I'm also not complaining about this because I don't agree with Eggers' point. I do think there are plenty of real and serious dangers in Big Data, gamification and social media. It's just that book didn't really try to delve into the deep and interesting questions about how we might navigate through the downsides of these technologies toward their benefits. It just slugs us with impending dystopia.
Here's another example: one of the developments in the plot is the addition of "going clear" in which people (starting with politicians) stream audio and video of themselves pretty much 24x7 as a statement of "I don't have anything to hide." Of course the "pretty-much" means that they turn the cams off for 3 min in the bathroom, and (usually) at night. So, of course, some of the characters who've gone clear meet in the bathroom to talk during those few minutes of privacy. In the story, these moments are important for the conversations that happen there, but not in and of themselves. If only the book had been been called "The Bathroom" told us the story of a society in which bathrooms where the only place that privacy was possible, and we ended up with larger and larger bathrooms, where we spent more and more time... That's the kind of a place a seasoned sci-fi author would have gone, and would have produced a much more interesting book to my taste.
All that said, The Circle was a fun read, and certainly food for thought, but only as a light meal....more
For a geeky guy like me, this book gave me a good time. I liked the author's back story too, self-published, free distribution in e-book form as longFor a geeky guy like me, this book gave me a good time. I liked the author's back story too, self-published, free distribution in e-book form as long as you don't make money on it, etc.
On to the book. Here's the deal: if you like way way sciency-science-fiction, and you like hacking in your garage on Arduino fix-it problems, and if you like gardening because you want to see how many calories you an produce in your 10sq meter plot, and you made things that went bang with your chemistry set when you were a kid, well then you'll find all of that in this book, plus more. Did I forget the math and orbital mechanics? Oh yeah... that too.
The gist: you get to follow our accidentally abandoned on Mars, and very plucky, McGuiverish hero through one close shave after another in his attempt to stay alive. How much fun is that? Lots.
However, if you only like large world build-building sci-fi, or space Opera, or if for you a story isn't a story without substantial character development, then this one probably won't satisfy. Our hero starts out plucky, middles plucky and ends plucky. When things go wrong: "I'm f**ed! no wait, I did some math and can make it work!" Rinse, wash, repeat. Mind you I'm not saying that like it's a bad thing.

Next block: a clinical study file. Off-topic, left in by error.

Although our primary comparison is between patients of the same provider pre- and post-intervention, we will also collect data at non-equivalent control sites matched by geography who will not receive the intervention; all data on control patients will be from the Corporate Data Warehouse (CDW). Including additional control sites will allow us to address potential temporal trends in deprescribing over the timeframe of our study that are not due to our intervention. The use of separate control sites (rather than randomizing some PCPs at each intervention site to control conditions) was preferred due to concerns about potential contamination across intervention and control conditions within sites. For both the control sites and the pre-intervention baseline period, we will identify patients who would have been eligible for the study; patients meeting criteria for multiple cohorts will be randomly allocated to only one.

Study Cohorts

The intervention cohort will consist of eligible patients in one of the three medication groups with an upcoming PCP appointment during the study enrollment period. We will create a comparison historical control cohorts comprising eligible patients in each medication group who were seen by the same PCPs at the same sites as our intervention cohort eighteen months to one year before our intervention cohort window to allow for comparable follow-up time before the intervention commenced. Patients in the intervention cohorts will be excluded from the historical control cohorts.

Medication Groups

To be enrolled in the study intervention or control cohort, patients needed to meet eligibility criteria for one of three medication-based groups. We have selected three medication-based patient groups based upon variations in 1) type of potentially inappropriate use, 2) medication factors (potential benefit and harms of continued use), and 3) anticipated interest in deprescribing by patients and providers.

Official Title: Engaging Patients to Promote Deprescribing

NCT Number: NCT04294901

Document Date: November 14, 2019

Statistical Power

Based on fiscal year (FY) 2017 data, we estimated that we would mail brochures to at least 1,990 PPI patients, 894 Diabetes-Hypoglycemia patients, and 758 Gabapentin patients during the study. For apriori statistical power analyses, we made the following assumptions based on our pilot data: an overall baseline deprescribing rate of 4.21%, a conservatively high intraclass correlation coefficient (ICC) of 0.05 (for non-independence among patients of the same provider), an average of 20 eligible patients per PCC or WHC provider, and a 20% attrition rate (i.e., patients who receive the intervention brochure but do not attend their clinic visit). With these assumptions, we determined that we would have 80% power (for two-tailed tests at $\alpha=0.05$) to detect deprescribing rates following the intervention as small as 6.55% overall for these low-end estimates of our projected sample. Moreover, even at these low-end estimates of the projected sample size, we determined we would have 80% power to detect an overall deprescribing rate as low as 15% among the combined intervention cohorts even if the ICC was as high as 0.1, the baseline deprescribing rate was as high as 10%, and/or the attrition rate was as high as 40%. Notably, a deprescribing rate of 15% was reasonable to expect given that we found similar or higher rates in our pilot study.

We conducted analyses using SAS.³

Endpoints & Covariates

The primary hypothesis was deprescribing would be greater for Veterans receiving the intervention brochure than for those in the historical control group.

The Martian reads kind of like a Joplin ragtime. Up-beat, up-tempo, and lots of fun.
This book is just great fun. It's got adventure, romance, political philosophy, intrigue, fun tech, and even some great literary references. My favoriThis book is just great fun. It's got adventure, romance, political philosophy, intrigue, fun tech, and even some great literary references. My favorite part is the J. Alfred Prufrock robot crab....more
Great fun. Love to have 1000 pages to sink into. Of course the message of safety through crypto is essentially flawed, but at least true wealth is recGreat fun. Love to have 1000 pages to sink into. Of course the message of safety through crypto is essentially flawed, but at least true wealth is recognized in the book by the character Goto near the end....more
This is one of the books that helped me understand that money is a human invention, and not natural mechanism, and that was a step toward my current wThis is one of the books that helped me understand that money is a human invention, and not natural mechanism, and that was a step toward my current work and passion....more
Not as compelling as the City of Ember. It's less mysterious, and the lack of a fully developed culture for both the people of Sparks and the EmberiteNot as compelling as the City of Ember. It's less mysterious, and the lack of a fully developed culture for both the people of Sparks and the Emberites is more difficult to swallow in this sequel....more